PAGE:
Labial Alveolar Post-
Velar Labialized
Nasal    m    n      ɲ    ŋ
Implosive    ɓ
Plosive/affricate p b t d t͡ʃ d͡ʒ k ɡ kʷ ɡʷ k͡p ɡ͡b
Fricative f v s z    ɣ
Tap/approximant    ɺ       j w

Syllables may be vowel only, consonant-vowel, or consonant-/ɺ/-vowel. /ɺ/ is a lateral approximant [l] initially, a lateral flap [ɺ] between vowels and after most consonants ([ɓɺeˤ˥] "country"), but a central tap after alveolars ([dɾu˧] "blood"). After a nasal (/m/, /ɲ/, /ŋ/), it is itself nasalized, and sounds like a short n. There is a short epenthetic vowel between the initial consonant and the flap, which takes the quality of the syllabic vowel that follows ([ɓᵉɺeˤ˥] "country"). Flap clusters occur with all consonants, even the approximants (/wɺi˥/ "top"), apart from the alveolar sonorants /n/, /ɺ/ and the marginal consonant /ɣ/, which is only attested in the syllable /ɣa/.

/ɓ/ is implosive in the sense that the airstream is powered by the glottis moving downward, but there is no rush of air into the mouth. /ɣ/ occurs in few words, but one of these, /ɣa˧/ "appear", occurs in numerous common idioms, so overall it's not an uncommon sound. It is a true fricative and may devoice to [x] word initially. /kʷ/ and /ɡʷ/ plus a vowel are distinct from /k/ or /ɡ/ plus /u/ and another vowel. They may also be followed by a flap, as in /kʷɺeˤ˥/ "face".

When emphasized, zero-onset words may take an initial [ɦ], and initial approximants /j/, /w/ may become fricated [ʝ], [ɣʷ]. /w/ becomes palatalized [ɥ] before high front vowels, or [ʝʷ] when emphasized.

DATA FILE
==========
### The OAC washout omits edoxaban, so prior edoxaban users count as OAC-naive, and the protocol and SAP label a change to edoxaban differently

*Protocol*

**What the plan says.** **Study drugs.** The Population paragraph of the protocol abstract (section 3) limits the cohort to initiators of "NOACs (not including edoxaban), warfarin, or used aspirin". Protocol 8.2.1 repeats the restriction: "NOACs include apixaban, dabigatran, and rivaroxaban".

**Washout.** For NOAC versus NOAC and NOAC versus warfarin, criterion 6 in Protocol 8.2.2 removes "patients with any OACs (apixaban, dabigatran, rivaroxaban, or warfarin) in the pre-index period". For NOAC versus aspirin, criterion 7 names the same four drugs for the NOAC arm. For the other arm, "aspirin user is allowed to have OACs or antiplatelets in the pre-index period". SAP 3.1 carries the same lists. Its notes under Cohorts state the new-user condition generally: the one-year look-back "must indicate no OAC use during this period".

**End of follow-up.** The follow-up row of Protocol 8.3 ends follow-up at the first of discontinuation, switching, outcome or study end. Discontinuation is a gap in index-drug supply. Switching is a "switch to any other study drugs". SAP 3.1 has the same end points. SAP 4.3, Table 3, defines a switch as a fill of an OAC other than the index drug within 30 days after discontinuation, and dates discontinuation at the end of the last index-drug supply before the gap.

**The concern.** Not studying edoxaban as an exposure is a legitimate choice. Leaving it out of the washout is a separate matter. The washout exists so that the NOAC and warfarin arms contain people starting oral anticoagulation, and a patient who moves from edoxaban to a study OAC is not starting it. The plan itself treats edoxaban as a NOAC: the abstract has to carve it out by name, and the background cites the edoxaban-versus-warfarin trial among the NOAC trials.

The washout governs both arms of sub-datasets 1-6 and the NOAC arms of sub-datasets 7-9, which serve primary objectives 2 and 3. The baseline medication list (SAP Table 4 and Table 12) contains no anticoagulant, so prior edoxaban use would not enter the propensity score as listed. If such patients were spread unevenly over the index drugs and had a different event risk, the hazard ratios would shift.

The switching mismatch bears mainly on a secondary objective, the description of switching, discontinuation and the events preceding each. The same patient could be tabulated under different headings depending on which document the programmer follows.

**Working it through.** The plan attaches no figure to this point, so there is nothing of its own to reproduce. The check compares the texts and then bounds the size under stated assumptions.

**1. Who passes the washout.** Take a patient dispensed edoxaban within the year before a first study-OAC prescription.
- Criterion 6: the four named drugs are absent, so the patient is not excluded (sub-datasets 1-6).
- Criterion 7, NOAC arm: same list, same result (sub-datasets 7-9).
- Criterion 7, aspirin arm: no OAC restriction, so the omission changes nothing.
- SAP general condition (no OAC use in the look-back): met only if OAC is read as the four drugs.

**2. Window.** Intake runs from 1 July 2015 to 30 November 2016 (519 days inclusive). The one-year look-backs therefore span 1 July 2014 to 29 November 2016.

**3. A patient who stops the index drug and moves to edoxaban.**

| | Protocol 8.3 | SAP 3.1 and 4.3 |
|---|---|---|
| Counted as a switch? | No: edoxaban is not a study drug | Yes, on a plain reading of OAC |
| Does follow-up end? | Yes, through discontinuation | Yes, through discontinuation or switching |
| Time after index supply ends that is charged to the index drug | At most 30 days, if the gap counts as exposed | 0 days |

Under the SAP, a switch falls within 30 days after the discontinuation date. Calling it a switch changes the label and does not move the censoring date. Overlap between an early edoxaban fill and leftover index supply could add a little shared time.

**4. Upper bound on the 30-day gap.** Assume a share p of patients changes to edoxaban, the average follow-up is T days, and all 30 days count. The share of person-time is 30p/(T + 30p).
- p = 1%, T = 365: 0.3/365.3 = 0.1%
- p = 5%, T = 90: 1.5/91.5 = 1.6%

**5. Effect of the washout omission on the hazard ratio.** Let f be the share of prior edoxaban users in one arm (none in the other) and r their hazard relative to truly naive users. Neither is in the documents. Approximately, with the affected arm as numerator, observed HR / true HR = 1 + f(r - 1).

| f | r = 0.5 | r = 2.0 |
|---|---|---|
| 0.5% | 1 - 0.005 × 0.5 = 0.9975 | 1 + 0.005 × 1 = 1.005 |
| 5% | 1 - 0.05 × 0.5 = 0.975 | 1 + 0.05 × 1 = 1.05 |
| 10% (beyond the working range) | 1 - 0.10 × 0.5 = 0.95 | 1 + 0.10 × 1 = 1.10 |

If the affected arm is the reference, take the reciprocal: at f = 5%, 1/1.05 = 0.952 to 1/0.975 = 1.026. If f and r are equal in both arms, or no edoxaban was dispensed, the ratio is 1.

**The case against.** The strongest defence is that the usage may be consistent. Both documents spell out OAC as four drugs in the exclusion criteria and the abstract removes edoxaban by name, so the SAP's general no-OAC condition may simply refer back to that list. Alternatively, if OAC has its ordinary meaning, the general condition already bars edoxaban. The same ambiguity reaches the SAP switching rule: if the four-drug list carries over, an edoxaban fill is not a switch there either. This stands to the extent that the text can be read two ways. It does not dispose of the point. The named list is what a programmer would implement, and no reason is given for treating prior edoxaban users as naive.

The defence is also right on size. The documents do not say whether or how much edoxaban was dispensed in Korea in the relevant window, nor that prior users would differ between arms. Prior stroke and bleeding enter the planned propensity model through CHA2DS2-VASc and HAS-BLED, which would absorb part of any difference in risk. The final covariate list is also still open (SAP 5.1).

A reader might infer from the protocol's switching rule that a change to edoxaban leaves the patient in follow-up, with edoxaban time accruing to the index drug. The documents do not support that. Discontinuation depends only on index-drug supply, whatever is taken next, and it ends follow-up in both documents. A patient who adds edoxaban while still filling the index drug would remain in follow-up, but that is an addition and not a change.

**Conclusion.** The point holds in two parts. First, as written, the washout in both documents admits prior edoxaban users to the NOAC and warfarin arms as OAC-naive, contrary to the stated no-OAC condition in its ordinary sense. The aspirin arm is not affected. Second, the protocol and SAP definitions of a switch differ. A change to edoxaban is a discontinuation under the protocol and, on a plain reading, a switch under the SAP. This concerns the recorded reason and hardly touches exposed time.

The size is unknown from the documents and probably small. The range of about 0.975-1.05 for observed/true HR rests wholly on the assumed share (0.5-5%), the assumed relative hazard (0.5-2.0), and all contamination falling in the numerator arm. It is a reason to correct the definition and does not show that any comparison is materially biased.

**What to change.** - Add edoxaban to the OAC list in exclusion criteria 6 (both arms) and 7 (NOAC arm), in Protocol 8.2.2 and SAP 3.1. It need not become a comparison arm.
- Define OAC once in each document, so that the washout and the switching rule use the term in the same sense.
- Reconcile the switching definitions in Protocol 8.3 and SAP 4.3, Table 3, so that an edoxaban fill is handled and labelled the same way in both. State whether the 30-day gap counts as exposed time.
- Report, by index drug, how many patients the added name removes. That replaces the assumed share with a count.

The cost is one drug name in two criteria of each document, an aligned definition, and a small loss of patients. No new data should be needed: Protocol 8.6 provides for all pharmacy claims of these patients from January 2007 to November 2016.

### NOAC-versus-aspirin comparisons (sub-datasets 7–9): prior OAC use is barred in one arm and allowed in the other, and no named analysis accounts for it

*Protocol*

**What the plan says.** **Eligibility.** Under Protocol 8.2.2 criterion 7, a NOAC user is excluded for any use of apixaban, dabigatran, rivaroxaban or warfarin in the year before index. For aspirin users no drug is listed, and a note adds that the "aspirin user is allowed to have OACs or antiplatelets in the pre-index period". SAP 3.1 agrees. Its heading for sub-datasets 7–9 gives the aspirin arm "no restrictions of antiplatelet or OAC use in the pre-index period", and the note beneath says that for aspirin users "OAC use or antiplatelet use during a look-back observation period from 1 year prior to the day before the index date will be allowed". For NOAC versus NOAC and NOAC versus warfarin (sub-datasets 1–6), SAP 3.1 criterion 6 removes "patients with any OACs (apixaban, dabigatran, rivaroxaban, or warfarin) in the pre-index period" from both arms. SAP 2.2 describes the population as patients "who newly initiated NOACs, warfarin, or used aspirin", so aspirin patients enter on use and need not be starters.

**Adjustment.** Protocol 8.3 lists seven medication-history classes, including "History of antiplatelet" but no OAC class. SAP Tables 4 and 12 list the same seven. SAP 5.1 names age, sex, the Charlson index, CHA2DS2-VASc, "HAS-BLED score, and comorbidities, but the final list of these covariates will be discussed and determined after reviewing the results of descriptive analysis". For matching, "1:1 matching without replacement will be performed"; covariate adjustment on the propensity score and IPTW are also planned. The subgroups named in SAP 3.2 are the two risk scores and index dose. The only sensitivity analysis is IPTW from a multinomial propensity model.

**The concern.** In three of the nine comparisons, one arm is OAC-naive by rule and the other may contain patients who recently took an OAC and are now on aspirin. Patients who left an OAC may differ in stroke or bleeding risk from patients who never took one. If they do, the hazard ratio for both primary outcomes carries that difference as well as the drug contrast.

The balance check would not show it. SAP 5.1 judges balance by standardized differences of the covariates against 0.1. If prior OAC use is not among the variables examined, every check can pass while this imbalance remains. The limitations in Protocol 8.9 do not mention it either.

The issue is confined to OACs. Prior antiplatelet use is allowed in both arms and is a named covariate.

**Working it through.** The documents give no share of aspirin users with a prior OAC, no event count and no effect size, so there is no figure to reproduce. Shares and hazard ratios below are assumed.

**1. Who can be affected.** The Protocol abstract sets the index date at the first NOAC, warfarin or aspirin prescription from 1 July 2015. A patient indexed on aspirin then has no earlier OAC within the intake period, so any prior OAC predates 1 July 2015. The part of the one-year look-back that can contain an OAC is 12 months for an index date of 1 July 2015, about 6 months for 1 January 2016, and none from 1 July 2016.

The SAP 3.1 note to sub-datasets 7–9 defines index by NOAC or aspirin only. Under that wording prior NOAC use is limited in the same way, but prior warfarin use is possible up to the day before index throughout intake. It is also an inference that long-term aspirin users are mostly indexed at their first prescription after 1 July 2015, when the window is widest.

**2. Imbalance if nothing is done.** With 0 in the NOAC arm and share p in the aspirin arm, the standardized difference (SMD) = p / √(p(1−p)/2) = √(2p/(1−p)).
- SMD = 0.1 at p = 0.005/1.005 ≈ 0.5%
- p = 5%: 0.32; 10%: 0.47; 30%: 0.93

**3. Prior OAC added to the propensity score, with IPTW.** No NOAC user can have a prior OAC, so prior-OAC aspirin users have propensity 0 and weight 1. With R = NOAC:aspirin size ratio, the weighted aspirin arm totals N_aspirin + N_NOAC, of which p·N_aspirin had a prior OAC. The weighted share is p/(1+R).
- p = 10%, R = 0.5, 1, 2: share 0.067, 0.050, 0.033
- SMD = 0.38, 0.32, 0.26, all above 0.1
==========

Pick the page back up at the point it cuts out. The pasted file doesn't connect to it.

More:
Dida uses tone as a grammatical device. Morpho-tonology plays a greater role in verb and pronominal paradigms than it does in nouns, and perhaps because of this, Dida verbs utilize a simpler tone system than nouns do: Noun roots have four lexically contrastive tones, subject pronouns have three, and verb roots have just two word tones.

There are three level tones in Abou Dida: high /˥/, mid /˧/, and low /˨/, with mid about twice as common as the other two. Speaker intuition hears six contour tones: rising /˧˥/, /˨˧/ and falling /˥˧/, /˥˩/, /˧˩/, /˨˩/. (The falling tones only reach bottom register at the end of a prosodic unit; otherwise the low falling tone /˨˩/ is realized as a simple low tone.) However, some of these only occur in morphologically complex words, such as perfective verbs.

Monosyllabic nouns contrast four tones: high, mid, low, and mid-falling: /dʒeˤ˥/ "egg", /dʒeˤ˧/ "leopard", /dʒeˤ˩/ "buffalo", /dʒeˤ˧˩/ "arrow", with high and mid being the most frequent.


  1. ^ Yocoboué Dida at Ethnologue (17th ed., 2013)
    Lakota Dida at Ethnologue (17th ed., 2013)
  2. ^ Nordhoff, Sebastian; Hammarström, Harald; Forkel, Robert; Haspelmath, Martin, eds. (2013). "Dida". Glottolog 2.2. Leipzig: Max Planck Institute for Evolutionary Anthropology. 

Further reading

  • Charette, Monik (1984). "Analyse phonologique des emprunts en dida de Niakassé". Revue québécoise de linguistique (in French) (Montreal: University of Quebec) 14 (1): 87–111. 
  • Kaye, Jonathan (December 1981). "Tone sensitive rules in Dida". Studies in African Linguistics (supplement 8): 82–85. 
  • Miller, Kirk (2005). The Tones of Abou Dida. (MA thesis). Santa Barbara: University of California.